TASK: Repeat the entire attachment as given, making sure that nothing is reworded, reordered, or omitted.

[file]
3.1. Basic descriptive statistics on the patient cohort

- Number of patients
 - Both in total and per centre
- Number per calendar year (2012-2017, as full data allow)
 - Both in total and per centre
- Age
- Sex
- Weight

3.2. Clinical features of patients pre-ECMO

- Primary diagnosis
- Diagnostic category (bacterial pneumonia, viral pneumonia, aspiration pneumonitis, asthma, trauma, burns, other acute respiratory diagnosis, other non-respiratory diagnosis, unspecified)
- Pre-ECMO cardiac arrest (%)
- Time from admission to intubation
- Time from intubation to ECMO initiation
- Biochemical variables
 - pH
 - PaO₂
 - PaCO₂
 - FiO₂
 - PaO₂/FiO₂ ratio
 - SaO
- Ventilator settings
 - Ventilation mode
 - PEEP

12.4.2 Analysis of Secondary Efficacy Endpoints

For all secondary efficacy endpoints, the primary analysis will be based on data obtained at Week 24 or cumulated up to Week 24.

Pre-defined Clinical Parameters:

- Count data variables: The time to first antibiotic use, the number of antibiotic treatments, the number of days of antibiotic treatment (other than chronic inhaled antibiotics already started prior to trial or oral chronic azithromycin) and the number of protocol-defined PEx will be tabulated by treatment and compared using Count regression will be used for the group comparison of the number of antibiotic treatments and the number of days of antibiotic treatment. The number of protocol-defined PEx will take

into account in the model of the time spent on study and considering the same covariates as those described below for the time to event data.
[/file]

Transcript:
3.1. Basic descriptive statistics on the patient cohort

- Number of patients
 - Both in total and per centre
- Number per calendar year (2012-2017, as full data allow)
 - Both in total and per centre
- Age
- Sex
- Weight

3.2. Clinical features of patients pre-ECMO

- Primary diagnosis
- Diagnostic category (bacterial pneumonia, viral pneumonia, aspiration pneumonitis, asthma, trauma, burns, other acute respiratory diagnosis, other non-respiratory diagnosis, unspecified)
- Pre-ECMO cardiac arrest (%)
- Time from admission to intubation
- Time from intubation to ECMO initiation
- Biochemical variables
 - pH
 - PaO₂
 - PaCO₂
 - FiO₂
 - PaO₂/FiO₂ ratio
 - SaO
- Ventilator settings
 - Ventilation mode
 - PEEP

12.4.2 Analysis of Secondary Efficacy Endpoints

For all secondary efficacy endpoints, the primary analysis will be based on data obtained at Week 24 or cumulated up to Week 24.

Pre-defined Clinical Parameters:

- Count data variables: The time to first antibiotic use, the number of antibiotic treatments, the number of days of antibiotic treatment (other than chronic inhaled antibiotics already started prior to trial or oral chronic azithromycin) and the number of protocol-defined PEx will be tabulated by treatment and compared using Count regression will be used for the group comparison of the number of antibiotic treatments and the number of days of antibiotic treatment. The number of protocol-defined PEx will take

into account in the model of the time spent on study and considering the same covariates as those described below for the time to event data.